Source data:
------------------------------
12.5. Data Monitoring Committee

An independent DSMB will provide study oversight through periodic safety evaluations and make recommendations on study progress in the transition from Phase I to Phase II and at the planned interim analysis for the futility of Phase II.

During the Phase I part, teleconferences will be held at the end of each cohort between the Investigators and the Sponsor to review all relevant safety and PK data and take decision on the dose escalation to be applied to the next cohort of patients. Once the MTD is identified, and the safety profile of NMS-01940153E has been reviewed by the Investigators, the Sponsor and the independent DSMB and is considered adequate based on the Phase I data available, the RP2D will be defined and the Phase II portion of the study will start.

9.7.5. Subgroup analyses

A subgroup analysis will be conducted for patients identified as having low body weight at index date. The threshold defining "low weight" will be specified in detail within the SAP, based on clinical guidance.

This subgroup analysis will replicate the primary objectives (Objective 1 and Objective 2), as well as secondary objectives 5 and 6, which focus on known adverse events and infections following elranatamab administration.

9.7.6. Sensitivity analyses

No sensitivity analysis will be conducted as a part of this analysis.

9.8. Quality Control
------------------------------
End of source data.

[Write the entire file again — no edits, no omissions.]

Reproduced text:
12.5. Data Monitoring Committee

An independent DSMB will provide study oversight through periodic safety evaluations and make recommendations on study progress in the transition from Phase I to Phase II and at the planned interim analysis for the futility of Phase II.

During the Phase I part, teleconferences will be held at the end of each cohort between the Investigators and the Sponsor to review all relevant safety and PK data and take decision on the dose escalation to be applied to the next cohort of patients. Once the MTD is identified, and the safety profile of NMS-01940153E has been reviewed by the Investigators, the Sponsor and the independent DSMB and is considered adequate based on the Phase I data available, the RP2D will be defined and the Phase II portion of the study will start.

9.7.5. Subgroup analyses

A subgroup analysis will be conducted for patients identified as having low body weight at index date. The threshold defining "low weight" will be specified in detail within the SAP, based on clinical guidance.

This subgroup analysis will replicate the primary objectives (Objective 1 and Objective 2), as well as secondary objectives 5 and 6, which focus on known adverse events and infections following elranatamab administration.

9.7.6. Sensitivity analyses

No sensitivity analysis will be conducted as a part of this analysis.

9.8. Quality Control